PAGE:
There have also been periods when globalisation has retreated, most notably the interwar period and, debatably, the past decade or so. 

It would be convenient to simply blame Trump’s ‘America First’ policy for this latest decline; this has undoubtedly accelerated the Sino-US de-coupling. But the US’ critique of China’s policies – intellectual property theft, trade imbalances and currency manipulation – is not new. Meanwhile, China’s approach may also have regressed. Deng Xiaoping’s legacy of liberalisation has given way to ‘Xi Thought’ - a bold program of national revival. Grand ambitions for ‘Made in China 2025’ will only serve to hasten the evolution from export and investment-led economic powerhouse to one predicated on domestic consumption.

The reality is that a number of influences have been at work reversing these pro-globalisation trends in the past decade. Cross-border flows of money have slowed (a function tighter bank regulation), global migration has plateaued (as a proportion of the global population) and barriers to trade (mostly non-tariff based) have increased.

More prosaically, many businesses involved in offshoring and remote supply chains had become aware that they can be difficult to manage: there are costs as well as benefits. As a result, the spread of global value chains had already slowed – and many critics now feel the latest outbreak, combined with the shifting political mood and greater technological advances – may encourage further ‘reshoring’ of production.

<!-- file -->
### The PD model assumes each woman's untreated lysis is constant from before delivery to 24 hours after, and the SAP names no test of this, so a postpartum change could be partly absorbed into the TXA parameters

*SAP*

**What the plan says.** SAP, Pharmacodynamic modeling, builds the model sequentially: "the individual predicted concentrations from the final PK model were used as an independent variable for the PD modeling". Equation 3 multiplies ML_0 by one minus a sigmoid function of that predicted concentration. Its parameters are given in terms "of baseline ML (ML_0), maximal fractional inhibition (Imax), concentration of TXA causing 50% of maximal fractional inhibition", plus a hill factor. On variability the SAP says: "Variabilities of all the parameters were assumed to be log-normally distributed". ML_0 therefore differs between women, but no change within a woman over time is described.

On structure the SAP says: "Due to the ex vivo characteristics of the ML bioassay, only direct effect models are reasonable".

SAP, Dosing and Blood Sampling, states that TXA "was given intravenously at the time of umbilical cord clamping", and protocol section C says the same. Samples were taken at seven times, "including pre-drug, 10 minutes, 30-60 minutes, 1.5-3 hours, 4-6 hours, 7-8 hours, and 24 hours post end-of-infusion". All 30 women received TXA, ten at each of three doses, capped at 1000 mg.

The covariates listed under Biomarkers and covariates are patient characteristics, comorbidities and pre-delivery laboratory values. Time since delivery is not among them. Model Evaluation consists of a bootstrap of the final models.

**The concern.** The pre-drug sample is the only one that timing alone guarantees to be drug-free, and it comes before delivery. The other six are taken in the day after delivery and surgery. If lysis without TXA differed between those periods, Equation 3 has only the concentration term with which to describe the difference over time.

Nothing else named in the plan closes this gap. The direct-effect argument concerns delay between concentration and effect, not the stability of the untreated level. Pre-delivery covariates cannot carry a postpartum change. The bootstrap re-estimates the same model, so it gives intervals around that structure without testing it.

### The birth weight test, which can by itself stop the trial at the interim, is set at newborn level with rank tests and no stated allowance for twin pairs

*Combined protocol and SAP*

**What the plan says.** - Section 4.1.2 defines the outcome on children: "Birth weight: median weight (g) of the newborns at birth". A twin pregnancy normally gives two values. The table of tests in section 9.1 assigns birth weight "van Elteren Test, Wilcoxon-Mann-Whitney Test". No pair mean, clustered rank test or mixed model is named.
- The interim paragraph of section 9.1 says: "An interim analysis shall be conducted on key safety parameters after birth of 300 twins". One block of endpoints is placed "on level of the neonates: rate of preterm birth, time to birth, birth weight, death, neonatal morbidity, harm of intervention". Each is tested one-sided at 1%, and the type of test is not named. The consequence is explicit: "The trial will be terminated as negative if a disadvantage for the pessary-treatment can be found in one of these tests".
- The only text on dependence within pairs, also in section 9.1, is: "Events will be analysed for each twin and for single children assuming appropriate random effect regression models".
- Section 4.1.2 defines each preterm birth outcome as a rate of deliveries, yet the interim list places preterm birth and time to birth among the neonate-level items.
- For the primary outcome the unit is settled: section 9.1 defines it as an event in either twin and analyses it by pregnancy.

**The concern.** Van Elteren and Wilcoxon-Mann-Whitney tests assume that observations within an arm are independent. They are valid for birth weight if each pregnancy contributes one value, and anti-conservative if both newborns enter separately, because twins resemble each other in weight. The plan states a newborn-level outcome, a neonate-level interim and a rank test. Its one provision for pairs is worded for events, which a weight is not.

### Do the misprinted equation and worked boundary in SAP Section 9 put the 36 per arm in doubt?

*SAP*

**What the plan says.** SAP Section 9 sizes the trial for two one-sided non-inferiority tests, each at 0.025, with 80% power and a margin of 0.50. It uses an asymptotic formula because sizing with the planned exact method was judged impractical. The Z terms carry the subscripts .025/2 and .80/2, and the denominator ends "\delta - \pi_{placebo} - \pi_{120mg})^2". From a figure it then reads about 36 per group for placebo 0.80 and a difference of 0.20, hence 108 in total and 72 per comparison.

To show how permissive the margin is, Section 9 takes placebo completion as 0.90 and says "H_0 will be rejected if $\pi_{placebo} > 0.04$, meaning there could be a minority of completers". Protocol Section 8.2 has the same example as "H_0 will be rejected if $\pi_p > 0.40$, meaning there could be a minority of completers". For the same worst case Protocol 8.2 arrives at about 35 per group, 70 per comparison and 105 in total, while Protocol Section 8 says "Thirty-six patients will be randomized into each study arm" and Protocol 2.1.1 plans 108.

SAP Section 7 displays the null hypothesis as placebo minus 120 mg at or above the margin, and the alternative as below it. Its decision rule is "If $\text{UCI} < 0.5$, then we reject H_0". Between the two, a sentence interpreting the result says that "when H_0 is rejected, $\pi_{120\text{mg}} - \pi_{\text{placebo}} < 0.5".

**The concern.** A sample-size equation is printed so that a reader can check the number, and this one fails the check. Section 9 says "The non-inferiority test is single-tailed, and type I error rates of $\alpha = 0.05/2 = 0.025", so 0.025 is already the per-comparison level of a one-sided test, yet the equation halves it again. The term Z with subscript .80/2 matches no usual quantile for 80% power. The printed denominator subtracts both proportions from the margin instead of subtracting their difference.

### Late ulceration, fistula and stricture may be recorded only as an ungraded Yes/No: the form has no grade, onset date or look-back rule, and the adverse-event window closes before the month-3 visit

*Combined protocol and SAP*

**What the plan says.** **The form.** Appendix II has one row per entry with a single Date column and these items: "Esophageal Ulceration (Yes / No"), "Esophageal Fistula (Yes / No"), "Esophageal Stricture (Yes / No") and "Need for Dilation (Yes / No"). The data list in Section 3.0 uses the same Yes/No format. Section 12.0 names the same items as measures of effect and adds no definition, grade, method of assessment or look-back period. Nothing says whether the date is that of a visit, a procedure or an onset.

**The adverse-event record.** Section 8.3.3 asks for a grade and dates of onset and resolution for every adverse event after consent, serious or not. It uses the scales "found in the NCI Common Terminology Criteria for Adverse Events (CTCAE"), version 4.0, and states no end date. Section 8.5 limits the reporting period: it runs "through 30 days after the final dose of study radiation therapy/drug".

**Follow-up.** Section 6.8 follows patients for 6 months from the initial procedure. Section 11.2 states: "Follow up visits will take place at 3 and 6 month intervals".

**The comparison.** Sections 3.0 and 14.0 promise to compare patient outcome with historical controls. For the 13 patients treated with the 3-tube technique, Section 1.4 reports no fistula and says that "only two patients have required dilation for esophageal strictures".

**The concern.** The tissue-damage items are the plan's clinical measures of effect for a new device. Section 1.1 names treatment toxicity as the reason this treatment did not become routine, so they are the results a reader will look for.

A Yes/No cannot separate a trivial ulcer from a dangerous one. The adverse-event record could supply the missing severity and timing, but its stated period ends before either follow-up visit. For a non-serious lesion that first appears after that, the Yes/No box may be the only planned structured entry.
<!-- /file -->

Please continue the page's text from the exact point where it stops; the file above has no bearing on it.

Fading US hegemony, but not peak globalisation

It is clear that global supply chains have had another big hit from this outbreak and there is no way yet of knowing what the impact on any resumption of world trade growth will be. And increasingly, that trade involves services, intangibles, as well as trade in goods. Trade in services has expanded dramatically and may have its own momentum. It is also important to keep things in perspective: this is not the 1930’s – when the Smoot-Hawley tariffs dramatically compounded the misery of the Great Depression. And if anything, economic nationalism may have peaked. 

The fragmentation of old alliances and institutions – notably the US’ withdrawal from the Trans-Pacific Partnership (TPP) and Paris Climate Accord, alongside its increasing disregard for WTO rules – extends the US’ gradual retreat from the international order it presided over in the post-war era. The US may be no longer be willing to accept the economic and political costs of global leadership, but this needn’t yet spell a decisive end to global economic integration and multilateralism generally.

The arguably defunct Washington Consensus and the global architecture for institutions that govern trade, investment and finance may need to be reviewed, but the commercial arguments for some global integration remain strong: comparative advantages persist. The vacuum that follows the US’ hegemony may yet create opportunities and foster new alliances – and the pendulum may yet swing back from that ‘slowbalisation’ trend.